“You’re too young to have been fighting this fight in the mid-1980s,” says Uhler, reminding Khanna of how an old campaign failed. “This was down and dirty.”
“With all due respect,” says Khanna, “if there was enough support in the 1980s to get it to 33 states, when the debt was at $2.5 trillion, I believe we can get it to 34 states today.”
That’s the end of his official duties. Khanna meets up with friends, en route to lunch. While he waits, college Republicans zero in on the well-spoken young guy who just got his face on C-Span.
I’m the assistant vice chair of the Catholic University CRs …
Any time you can come to Grand Rapids, we’d love to have you …
Khanna shakes hands with a kid wearing a three-piece suit, Constitution in the vest pocket, and joins the crew as they trek to the convention village’s restaurants. The “truth truck,” a vehicle bedecked in horrific pictures of abortions, is parked in front of the piano bar.
“That’s disgusting!” says one of the young Republicans.
“Ugh! I thought it was a food truck,” admits another.
The crew settles on Nando’s, a chicken place renowned for its spicy sauces. Everybody orders sauce-less chicken wraps; Khanna talks about the need to kill Sen. Patrick Leahy’s version of cellphone unlocking rules. The rest, students and recent grads, get caught up on the controversy of the conference, the way that the gay Republican group GOProud was barred from opening a booth. They ended up scoring a sneaky invitation from the Competitive Enterprise Institute, a panel about gay rights in a too-small room, at an undesirable time. “I’ve been telling everyone to go,” says Khanna.
Then it’s back to the main conference rooms, with plenty of time to catch a panel ostensibly about whether Republicans need to “shoot all the consultants.” On the way, Khanna is stopped again, by a PR consultant who saw CNN reporters in need of interviews. “You’d be perfect,” she says. “Under 30, smart, handsome, and”—she whispers—“not white.”
Khanna laughs politely, because she’s not wrong. His family emigrated from India decades ago. Half of the official chatter at this conference is about how the party has alienated voters who aren’t white and straight and male. When I ask about the need for that GOProud panel, he says “I’ll give you a quote,” and composes himself to give an answer that could survive vetting by a focus group.
“My family, they came to the United States in the ’60s,” he says. “I worry about other immigrants, in similar positions, when they see a party that excludes a group like GOProud. The perceived lack of inclusion of gay people might become a perceived lack of inclusion of Hispanics, of Asians.”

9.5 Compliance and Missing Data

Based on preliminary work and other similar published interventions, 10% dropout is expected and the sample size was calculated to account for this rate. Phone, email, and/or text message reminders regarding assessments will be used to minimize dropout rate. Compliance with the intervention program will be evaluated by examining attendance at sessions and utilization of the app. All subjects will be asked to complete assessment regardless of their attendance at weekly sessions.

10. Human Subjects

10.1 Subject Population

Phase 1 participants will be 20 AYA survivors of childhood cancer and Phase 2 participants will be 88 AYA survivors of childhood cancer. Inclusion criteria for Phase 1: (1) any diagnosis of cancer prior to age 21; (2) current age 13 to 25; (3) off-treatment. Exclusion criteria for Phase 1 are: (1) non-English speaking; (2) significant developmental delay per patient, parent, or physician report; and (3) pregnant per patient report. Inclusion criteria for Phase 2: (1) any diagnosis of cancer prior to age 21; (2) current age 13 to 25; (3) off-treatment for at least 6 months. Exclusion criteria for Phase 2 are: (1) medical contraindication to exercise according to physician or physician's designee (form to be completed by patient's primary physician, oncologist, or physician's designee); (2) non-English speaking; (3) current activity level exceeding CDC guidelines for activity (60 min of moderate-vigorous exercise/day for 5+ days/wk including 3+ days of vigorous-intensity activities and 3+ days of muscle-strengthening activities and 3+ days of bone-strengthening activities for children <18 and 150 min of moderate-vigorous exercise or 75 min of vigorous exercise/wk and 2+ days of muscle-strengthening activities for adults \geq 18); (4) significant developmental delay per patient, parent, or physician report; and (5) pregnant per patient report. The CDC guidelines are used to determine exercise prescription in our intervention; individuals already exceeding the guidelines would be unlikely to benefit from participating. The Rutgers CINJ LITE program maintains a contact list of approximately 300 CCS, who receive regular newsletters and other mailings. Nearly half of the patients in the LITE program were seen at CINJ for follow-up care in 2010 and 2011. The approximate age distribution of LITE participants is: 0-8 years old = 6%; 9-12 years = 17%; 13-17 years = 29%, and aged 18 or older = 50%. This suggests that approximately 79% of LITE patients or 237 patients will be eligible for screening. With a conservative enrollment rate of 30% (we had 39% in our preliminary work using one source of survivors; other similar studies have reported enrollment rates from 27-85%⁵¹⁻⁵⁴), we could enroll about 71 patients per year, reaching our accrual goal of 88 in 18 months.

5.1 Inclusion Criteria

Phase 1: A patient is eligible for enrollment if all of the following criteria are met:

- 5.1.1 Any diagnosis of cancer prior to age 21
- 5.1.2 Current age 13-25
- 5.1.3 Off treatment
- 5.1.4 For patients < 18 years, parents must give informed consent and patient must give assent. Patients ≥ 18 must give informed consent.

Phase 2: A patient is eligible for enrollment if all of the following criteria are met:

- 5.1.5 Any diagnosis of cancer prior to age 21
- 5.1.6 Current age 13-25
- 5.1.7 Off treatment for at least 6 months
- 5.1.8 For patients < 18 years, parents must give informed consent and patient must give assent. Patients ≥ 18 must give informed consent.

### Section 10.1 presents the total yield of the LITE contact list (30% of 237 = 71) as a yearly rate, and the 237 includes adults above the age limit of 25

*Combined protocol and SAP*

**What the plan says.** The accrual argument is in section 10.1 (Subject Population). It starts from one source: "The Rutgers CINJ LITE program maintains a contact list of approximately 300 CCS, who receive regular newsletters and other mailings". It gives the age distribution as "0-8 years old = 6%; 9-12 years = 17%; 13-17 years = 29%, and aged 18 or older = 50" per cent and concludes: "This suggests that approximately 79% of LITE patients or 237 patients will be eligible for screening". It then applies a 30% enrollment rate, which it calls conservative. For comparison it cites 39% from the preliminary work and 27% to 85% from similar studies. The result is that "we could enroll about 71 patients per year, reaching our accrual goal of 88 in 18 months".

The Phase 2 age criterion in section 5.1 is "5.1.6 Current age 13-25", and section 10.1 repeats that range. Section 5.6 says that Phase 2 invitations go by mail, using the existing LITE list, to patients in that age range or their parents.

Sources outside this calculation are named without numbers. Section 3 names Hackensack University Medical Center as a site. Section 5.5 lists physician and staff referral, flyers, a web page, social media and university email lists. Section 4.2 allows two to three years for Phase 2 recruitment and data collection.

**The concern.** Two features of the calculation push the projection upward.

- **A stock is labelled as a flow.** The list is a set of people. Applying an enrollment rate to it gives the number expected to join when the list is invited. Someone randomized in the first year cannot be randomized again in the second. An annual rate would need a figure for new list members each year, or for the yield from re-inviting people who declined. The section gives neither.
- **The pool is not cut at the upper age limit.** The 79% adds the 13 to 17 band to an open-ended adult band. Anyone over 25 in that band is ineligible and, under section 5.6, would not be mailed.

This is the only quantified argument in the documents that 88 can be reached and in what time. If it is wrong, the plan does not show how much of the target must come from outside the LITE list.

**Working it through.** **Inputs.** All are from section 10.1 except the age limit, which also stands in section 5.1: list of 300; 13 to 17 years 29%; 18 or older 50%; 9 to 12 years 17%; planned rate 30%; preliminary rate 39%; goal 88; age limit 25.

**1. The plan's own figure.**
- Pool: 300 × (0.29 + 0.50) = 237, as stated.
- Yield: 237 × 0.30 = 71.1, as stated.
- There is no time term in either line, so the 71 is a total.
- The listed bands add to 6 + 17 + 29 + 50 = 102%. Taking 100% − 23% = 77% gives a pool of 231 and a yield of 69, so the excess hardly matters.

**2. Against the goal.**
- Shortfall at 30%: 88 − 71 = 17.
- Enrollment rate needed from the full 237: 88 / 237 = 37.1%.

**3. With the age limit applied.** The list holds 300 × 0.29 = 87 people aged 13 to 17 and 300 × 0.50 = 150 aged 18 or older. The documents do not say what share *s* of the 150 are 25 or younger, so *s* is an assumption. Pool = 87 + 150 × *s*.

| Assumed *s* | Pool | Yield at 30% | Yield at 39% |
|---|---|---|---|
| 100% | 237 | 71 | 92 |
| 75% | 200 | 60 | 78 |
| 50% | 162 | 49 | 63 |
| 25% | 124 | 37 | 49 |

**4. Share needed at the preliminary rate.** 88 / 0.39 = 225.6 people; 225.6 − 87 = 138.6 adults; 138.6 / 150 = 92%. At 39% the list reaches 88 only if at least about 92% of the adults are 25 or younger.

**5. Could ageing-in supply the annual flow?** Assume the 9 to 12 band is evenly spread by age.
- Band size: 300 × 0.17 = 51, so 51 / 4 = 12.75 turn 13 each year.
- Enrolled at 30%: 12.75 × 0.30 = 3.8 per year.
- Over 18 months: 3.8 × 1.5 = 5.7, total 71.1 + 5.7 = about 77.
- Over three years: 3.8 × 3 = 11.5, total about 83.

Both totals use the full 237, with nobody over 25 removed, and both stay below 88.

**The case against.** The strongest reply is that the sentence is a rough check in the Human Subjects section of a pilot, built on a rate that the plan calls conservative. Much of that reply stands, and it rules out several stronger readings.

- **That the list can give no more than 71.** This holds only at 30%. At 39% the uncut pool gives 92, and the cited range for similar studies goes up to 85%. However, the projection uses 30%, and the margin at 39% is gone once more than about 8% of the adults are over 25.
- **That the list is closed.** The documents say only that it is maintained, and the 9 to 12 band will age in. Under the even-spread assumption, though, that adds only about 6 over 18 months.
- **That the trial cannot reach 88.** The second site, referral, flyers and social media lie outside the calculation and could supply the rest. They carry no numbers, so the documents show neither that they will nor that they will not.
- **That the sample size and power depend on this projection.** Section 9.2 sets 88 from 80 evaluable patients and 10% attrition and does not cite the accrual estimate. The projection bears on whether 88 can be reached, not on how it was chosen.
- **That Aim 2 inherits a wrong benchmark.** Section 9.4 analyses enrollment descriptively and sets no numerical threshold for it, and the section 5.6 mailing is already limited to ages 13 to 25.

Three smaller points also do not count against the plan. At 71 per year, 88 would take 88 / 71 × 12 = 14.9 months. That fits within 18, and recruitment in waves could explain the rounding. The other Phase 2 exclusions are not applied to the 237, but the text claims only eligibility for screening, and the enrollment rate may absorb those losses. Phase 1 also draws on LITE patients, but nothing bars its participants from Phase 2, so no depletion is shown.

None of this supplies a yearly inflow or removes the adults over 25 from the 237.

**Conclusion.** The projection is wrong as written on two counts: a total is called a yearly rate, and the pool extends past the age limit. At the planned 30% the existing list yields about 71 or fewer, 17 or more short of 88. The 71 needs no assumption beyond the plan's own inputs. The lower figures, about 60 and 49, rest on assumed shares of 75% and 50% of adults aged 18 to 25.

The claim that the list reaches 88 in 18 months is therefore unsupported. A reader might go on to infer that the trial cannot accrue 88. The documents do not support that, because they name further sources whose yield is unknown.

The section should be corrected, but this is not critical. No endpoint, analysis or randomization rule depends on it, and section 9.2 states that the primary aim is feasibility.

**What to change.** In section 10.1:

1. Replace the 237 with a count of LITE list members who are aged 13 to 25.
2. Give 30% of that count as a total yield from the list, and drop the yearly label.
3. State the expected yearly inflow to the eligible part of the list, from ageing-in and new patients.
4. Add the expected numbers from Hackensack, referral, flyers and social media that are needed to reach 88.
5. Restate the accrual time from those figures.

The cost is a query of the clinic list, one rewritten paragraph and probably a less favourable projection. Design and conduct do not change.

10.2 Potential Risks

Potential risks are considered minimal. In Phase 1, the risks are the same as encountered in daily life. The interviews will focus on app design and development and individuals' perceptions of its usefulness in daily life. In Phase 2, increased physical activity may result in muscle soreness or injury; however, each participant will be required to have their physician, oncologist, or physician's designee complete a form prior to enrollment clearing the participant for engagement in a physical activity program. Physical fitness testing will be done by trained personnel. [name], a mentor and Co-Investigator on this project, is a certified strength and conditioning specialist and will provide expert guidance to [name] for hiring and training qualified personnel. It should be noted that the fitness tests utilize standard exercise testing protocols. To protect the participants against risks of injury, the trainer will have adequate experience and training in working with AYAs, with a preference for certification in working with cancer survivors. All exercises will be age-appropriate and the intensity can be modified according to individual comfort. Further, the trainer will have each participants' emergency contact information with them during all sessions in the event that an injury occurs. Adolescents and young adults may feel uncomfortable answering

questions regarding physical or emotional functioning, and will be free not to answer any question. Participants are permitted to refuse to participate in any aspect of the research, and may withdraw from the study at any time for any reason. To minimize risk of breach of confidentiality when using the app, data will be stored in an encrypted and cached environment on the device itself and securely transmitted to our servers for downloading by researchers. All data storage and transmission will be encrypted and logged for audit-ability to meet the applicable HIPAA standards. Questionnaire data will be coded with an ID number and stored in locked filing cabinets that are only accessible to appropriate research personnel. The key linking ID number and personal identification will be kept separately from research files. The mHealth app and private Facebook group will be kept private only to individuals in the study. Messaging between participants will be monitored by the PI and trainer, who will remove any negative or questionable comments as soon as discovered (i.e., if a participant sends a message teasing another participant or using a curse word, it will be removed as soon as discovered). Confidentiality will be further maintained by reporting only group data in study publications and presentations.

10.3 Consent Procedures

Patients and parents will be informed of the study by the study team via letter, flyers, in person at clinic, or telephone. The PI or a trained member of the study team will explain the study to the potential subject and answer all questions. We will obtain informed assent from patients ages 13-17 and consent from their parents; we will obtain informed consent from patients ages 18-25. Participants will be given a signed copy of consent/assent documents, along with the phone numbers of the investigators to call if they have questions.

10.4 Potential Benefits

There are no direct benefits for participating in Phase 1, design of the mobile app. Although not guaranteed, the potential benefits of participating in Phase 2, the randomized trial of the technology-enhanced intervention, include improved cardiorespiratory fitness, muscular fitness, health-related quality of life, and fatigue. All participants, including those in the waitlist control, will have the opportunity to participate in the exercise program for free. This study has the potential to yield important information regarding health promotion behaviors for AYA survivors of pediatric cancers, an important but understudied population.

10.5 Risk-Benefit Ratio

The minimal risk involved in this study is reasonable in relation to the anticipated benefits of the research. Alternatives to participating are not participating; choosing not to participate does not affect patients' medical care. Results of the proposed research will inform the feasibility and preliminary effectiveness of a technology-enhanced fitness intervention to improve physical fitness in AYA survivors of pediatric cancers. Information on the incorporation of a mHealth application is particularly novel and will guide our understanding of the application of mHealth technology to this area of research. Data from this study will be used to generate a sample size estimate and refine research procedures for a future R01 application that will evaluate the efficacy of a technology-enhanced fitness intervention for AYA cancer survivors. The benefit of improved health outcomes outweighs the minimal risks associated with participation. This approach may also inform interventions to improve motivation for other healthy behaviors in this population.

Khanna finds the panel, entering just as Pat Caddell—who’s only referred to as a Democrat when he’s pitching columns—finishes a rant about how the conservative base was scammed. “Mitch McConnell is the Admiral Burnside of politics!” he says. “The grassroots needs to hold them accountable, and you didn’t!”
Jeff Roe, a Missouri strategist, rises to give a modest defense of consultants. Hating the consultant for the failure of the candidate is like hating your wife because you’re too lazy to diet. Conservative voters don’t go online. Liberals live online. “They date online.”
“That was before RedStateDate,” whispers Khanna.
When the consultant panel ends, a busier panel about the youth vote takes its place. Khanna deals with it the same way: Polite listening, frequent use of his smartphone, sarcasm when it’s called for. The umpteenth youth representative insists that the GOP merely needs a new “narrative”—then the Obama kids will come running. “How about better tech policies?” whispers Khanna.
That’s almost enough sitting and listening for a day. Khanna hits the GOProud panel, packed far beyond fire department standards, and sticks around to catch up with the panelists. They all know him. The guy whose wonkery outsmarted the House GOP is a good ally, now or when, as GOProud’s Jimmy LaSalvia says, “he takes over.”
I stay out of Khanna’s way for a few hours, as he and a new crew of Republicans venture back into the restaurant quarter. Shortly after 10 p.m. I find him again, at the “Millennial Party” that’s taken over a bar called the Public House. It’s one of those crowds that proves the laziness of Stephen Glass—why did he have to fabricate a group of young Republicans in Sunday clothes, downing shots and pumping fists? The last time I see Khanna, he’s singing along to “Pour Some Sugar on Me” as a man staggers past him, drinking beer out of a glass large enough to host a Bonsai tree.
The next morning, Khanna emails me about a panel titled “Internet freedom vs. Intellectual Property: What is the conservative view?” A friend had told him it would “highlight the myths you raised in your RSC paper.”
“I'm stopping by this,” he says. “I don’t know if it would be of interest.”